# voltage and current average.

Discussion in 'Homework Help' started by tkdyo, Sep 28, 2008.

1. ### tkdyo Thread Starter New Member

Sep 28, 2008
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hello all, This is my first time posting in here, I tried using the search bar to see if there was an answer to a similar question but I did not find one.

I just finished one problem where I had an ideal diode connected to a square wave with a peak to peak at 6 volts. Then the diode splits to an out put Vo and also down to a 100 ohm resister which is grounded.

The question asked for both the peak and avg output voltage and also the peak and average current running through the diode, then finally asks what the maximum reverse voltage across the diode can be.

This was a simple task where I answered all the questions in short order, however the next question asked me to repeat the process if the square wave now has an average of 2 V but keeps the same peak to peak. I assume the max values stay the same but I am not sure at all how to change their averages. I have looked on google and not found a problem dealing with this kind of thing...any help would be appreciated, thank you.

2. ### beenthere Retired Moderator

Apr 20, 2004
15,815
283
You get the average voltage by the ratio of off and on times.

3. ### tkdyo Thread Starter New Member

Sep 28, 2008
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Im sorry, but what do you mean? I am not given any on or off times. All I was given was what I wrote...

4. ### beenthere Retired Moderator

Apr 20, 2004
15,815
283
A square wave, by definition, spends some part of the period at, say, 0 volts, and the rest at the peak voltage. Since the waveform is only at those extremes, an average voltage has to come from the ratio of the peak and zero voltage durations.

5. ### tkdyo Thread Starter New Member

Sep 28, 2008
3
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how do I know how long it stays at 0 and its peak? Im not given any frequency or period. only that the average of it is 2V and its peak is 3V...so I have to use those to find the average for the output voltage and and the average for the current across the diode. I dont mean to sound harsh, its just been frustrating because this is not covered by the book or the teacher.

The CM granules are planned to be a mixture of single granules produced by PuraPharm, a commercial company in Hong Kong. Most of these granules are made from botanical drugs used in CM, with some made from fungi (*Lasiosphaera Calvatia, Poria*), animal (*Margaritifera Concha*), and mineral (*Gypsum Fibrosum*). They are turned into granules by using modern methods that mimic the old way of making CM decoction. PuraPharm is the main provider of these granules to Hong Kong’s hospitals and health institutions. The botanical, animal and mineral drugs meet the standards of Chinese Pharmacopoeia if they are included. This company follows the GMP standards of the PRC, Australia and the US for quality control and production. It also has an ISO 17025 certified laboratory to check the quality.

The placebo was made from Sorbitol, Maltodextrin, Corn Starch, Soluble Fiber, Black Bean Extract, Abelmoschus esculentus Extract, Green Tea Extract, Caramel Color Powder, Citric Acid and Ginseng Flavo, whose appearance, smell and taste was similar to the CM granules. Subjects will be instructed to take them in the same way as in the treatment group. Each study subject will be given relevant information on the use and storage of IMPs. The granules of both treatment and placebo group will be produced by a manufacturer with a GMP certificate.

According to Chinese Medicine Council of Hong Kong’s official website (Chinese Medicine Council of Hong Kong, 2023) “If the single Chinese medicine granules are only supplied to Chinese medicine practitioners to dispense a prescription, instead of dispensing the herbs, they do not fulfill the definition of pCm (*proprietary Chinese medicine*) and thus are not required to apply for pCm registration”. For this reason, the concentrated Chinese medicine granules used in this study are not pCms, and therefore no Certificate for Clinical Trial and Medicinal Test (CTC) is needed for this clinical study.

6. ### beenthere Retired Moderator

Apr 20, 2004
15,815
283
If the duty cycle is 50%, then the ratio of 0 volts to 6 volts is equal, and the average voltage will be 3 volts. For a 2 volt average, the duty cycle will be less than 50%. What percentage of 6 volts is 2 volts? This does not depend on frequency.

7. ### veritas Active Member

Feb 7, 2008
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I seems more likely to me from the OP that the entire square wave is given a DC offset, rather than the duty cycle changing. A 6VPP sq wave with an average a zero will range from -3 to 3 volts, and a 6VPP sq wave with an average of 2V will range from -1 to 5 volts.

8. ### beenthere Retired Moderator

Apr 20, 2004
15,815
283
That may be. We do need some clarification. Possibly the OP can post up a schematic of the circuit. That will resolve doubts.

9. ### veritas Active Member

Feb 7, 2008
167
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Since the OP sounded a little befuddled by talk of a duty cycle, I thought that might not be involved.

It also sounds a lot like problems we give to the students in an electronics measuring techniques lab that I TA.